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The 2020 Summit - more hallucination than clear vision

By Michael Lardelli - posted Monday, 17 March 2008

In April this year 1,000 of Australia's best minds will congregate in Canberra for Kevin Rudd's Australia 2020 summit. The name suggests that these fine folk will form a clear vision of what we want Australia to be in 12 years time and the long term challenges that our nation faces.

Quoting from the Labor Party website for the summit, one of its five objectives is said to be, "To provide a forum for free and open public debate in which there are no predetermined right or wrong answers". This sounds great but as one reads further one finds that this is simply not true. In fact, the summit is destined to fail.

By the year 2020 - only 12 years away - we will look back on the summit and the reports it produces as a lost opportunity. A tragic victory for fantasy and self-deception at a moment when a clear vision of reality could have helped us to meet the challenges ahead.


How do I know this? Let me quote a couple more lines from the website:

"The Australia 2020 Summit will examine ... How we best invest the proceeds of [current] prosperity to lay the foundations for future economic growth." And "How ... we plan future population growth at a national and regional level, given the constraints of water shortages and sustainability?"

The trouble with these statements is that they assume the possibility of future economic growth and the inevitability and even desirability of population growth. But economic growth requires energy. A clear, objective view of the facts shows that by 2020, Australia and the rest of the world will be deep in an energy and food crisis of epic proportions.

Two independently-formulated computer models of world oil production - by Bakhtiari and Guseo - give the same result. The peak of oil production is about now and production will be down 30 per cent by 2020. An analysis of all the large and not so large oilfields coming on line in the next seven years sees little new production beyond 2012. Even the world's highest advisory body on oil, the International Energy Agency that has previously been so complacent about the world's energy security, last year did an about face and declared that it sees a "supply crunch" developing by 2012.

If a 30 per cent reduction in world oil production by 2020 sounds bad then consider this. For an oil importing nation like Australia, it is not important how much oil the world is producing. What IS vital is how much oil is available to buy on the export market.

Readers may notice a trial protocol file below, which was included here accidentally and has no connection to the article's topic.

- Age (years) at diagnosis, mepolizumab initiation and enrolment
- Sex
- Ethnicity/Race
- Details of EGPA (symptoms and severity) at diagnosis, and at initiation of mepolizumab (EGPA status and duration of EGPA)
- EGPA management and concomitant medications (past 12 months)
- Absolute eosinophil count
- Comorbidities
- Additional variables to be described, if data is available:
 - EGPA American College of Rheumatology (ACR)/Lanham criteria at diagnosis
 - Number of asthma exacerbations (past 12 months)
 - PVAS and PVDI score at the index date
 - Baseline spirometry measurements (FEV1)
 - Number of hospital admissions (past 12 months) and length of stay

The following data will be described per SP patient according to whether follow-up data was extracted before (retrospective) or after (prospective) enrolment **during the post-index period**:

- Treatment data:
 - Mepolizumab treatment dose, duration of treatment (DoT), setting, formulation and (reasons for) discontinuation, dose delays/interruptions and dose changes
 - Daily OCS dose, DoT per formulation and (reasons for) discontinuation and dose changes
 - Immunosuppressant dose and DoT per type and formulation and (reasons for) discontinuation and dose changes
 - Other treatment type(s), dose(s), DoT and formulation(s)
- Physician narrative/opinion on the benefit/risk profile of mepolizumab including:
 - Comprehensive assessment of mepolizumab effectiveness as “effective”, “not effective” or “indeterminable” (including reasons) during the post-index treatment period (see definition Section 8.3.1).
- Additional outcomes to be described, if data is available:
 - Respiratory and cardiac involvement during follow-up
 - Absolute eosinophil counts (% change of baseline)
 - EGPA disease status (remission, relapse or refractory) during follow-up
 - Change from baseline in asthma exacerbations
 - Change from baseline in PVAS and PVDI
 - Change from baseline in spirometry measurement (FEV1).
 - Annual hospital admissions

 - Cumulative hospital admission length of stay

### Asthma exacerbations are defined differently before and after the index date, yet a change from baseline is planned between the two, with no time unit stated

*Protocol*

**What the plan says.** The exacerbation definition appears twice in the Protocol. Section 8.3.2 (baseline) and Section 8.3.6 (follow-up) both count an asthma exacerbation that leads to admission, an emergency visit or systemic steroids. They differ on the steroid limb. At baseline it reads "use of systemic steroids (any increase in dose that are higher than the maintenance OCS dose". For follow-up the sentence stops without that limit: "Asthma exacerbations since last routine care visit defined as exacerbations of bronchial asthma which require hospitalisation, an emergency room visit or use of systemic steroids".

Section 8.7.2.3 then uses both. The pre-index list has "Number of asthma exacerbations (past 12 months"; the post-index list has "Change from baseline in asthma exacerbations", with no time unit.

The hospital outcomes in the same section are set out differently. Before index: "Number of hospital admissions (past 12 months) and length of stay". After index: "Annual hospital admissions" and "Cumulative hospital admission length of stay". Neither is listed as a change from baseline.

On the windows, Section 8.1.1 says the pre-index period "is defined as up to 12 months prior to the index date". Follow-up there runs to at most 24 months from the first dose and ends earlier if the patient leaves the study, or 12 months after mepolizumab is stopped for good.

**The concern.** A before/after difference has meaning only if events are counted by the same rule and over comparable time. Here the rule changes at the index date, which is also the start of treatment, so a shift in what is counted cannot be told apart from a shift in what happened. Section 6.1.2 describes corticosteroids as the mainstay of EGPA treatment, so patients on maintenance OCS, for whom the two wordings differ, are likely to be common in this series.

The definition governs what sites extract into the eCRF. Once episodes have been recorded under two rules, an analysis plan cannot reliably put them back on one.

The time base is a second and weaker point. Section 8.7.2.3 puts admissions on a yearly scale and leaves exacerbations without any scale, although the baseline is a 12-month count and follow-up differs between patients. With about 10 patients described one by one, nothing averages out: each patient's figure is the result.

Oil production in most of the major exporting nations has now peaked or is in decline. However, at the same time, the consumption of oil in these nations is rising rapidly. This is because the oil exporting nations are currently earning huge profits from sales of oil at high international prices. This stimulates rapid growth in their economies and so rapid increases in their domestic oil use.


Most of the oil exporting nations also have young and quickly growing populations that they supply with oil at cheap, subsidised prices. So the major oil exporting nations are increasing their internal oil use at the same time as their production is falling. On current trends this leads to the projection that there will be little oil available on the world market within 10 years.

In fact, oil exports are already decreasing at the same time as demand from China and India is rising. This is the fundamental explanation for the current oil price of around US$100 a barrel. Remember, it was only US$20 six years ago.

By 2020 Australia may have another Sydney's worth of population - four million additional mouths to feed, house and transport. However, we will be scraping by on whatever oil we can produce ourselves - and this will be a small fraction of what we use today.

The price of fuel will be many times its current cost. Since energy and economic growth are inextricably linked, our economy will be in severe and long term decline. Since oil is central to modern, industrial food production, food prices will be through the roof and our very food security will be uncertain.

Today, in 2008, it is politically incorrect for any politician, even of the Greens, to suggest that future economic growth is impossible or that population growth is undesirable. In 12 years time, as we struggle to survive, the future vision that came out of the 2020 summit will look more like an hallucination.

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This article was first heard on ABC Radio National Perspective Program.

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About the Author

Michael Lardelli is Senior Lecturer in Genetics at The University of Adelaide. Since 2004 he has been an activist for spreading awareness on the impact of energy decline resulting from oil depletion. He has written numerous articles on the topic published in The Adelaide Review and elsewhere, has delivered ABC Radio National Perspectives, spoken at events organised by the South Australian Department of Trade and Economic Development and edits the (subscription only) Beyond Oil SA email newsletter. He has lectured on "peak oil" to students in the Australian School of Petroleum.

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